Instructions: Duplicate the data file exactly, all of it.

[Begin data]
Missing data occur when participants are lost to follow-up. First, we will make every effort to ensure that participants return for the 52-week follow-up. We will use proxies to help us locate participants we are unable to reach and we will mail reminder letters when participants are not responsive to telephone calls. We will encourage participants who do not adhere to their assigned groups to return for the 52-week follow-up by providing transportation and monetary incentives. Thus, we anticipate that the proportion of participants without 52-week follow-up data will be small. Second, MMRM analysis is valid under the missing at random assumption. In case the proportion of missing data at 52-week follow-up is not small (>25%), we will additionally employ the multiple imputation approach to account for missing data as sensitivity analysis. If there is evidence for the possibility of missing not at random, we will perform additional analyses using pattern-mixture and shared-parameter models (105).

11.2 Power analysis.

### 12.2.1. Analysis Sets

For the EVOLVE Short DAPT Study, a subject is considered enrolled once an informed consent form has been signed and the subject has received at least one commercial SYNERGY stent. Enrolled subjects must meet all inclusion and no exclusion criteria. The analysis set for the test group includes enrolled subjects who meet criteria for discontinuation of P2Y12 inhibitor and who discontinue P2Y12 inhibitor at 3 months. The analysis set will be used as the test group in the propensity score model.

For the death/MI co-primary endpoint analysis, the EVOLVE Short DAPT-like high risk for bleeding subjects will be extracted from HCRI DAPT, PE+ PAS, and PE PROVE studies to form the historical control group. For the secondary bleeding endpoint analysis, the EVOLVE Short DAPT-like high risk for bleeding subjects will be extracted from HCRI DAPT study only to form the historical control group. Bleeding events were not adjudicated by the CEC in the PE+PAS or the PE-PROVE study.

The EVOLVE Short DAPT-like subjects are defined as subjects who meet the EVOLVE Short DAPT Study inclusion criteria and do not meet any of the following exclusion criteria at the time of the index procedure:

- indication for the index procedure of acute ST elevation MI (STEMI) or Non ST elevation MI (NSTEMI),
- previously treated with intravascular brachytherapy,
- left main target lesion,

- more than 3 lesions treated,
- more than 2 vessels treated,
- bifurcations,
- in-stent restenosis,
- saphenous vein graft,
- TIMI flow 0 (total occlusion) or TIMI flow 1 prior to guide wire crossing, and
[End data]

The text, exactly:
Missing data occur when participants are lost to follow-up. First, we will make every effort to ensure that participants return for the 52-week follow-up. We will use proxies to help us locate participants we are unable to reach and we will mail reminder letters when participants are not responsive to telephone calls. We will encourage participants who do not adhere to their assigned groups to return for the 52-week follow-up by providing transportation and monetary incentives. Thus, we anticipate that the proportion of participants without 52-week follow-up data will be small. Second, MMRM analysis is valid under the missing at random assumption. In case the proportion of missing data at 52-week follow-up is not small (>25%), we will additionally employ the multiple imputation approach to account for missing data as sensitivity analysis. If there is evidence for the possibility of missing not at random, we will perform additional analyses using pattern-mixture and shared-parameter models (105).

11.2 Power analysis.

### 12.2.1. Analysis Sets

For the EVOLVE Short DAPT Study, a subject is considered enrolled once an informed consent form has been signed and the subject has received at least one commercial SYNERGY stent. Enrolled subjects must meet all inclusion and no exclusion criteria. The analysis set for the test group includes enrolled subjects who meet criteria for discontinuation of P2Y12 inhibitor and who discontinue P2Y12 inhibitor at 3 months. The analysis set will be used as the test group in the propensity score model.

For the death/MI co-primary endpoint analysis, the EVOLVE Short DAPT-like high risk for bleeding subjects will be extracted from HCRI DAPT, PE+ PAS, and PE PROVE studies to form the historical control group. For the secondary bleeding endpoint analysis, the EVOLVE Short DAPT-like high risk for bleeding subjects will be extracted from HCRI DAPT study only to form the historical control group. Bleeding events were not adjudicated by the CEC in the PE+PAS or the PE-PROVE study.

The EVOLVE Short DAPT-like subjects are defined as subjects who meet the EVOLVE Short DAPT Study inclusion criteria and do not meet any of the following exclusion criteria at the time of the index procedure:

- indication for the index procedure of acute ST elevation MI (STEMI) or Non ST elevation MI (NSTEMI),
- previously treated with intravascular brachytherapy,
- left main target lesion,

- more than 3 lesions treated,
- more than 2 vessels treated,
- bifurcations,
- in-stent restenosis,
- saphenous vein graft,
- TIMI flow 0 (total occlusion) or TIMI flow 1 prior to guide wire crossing, and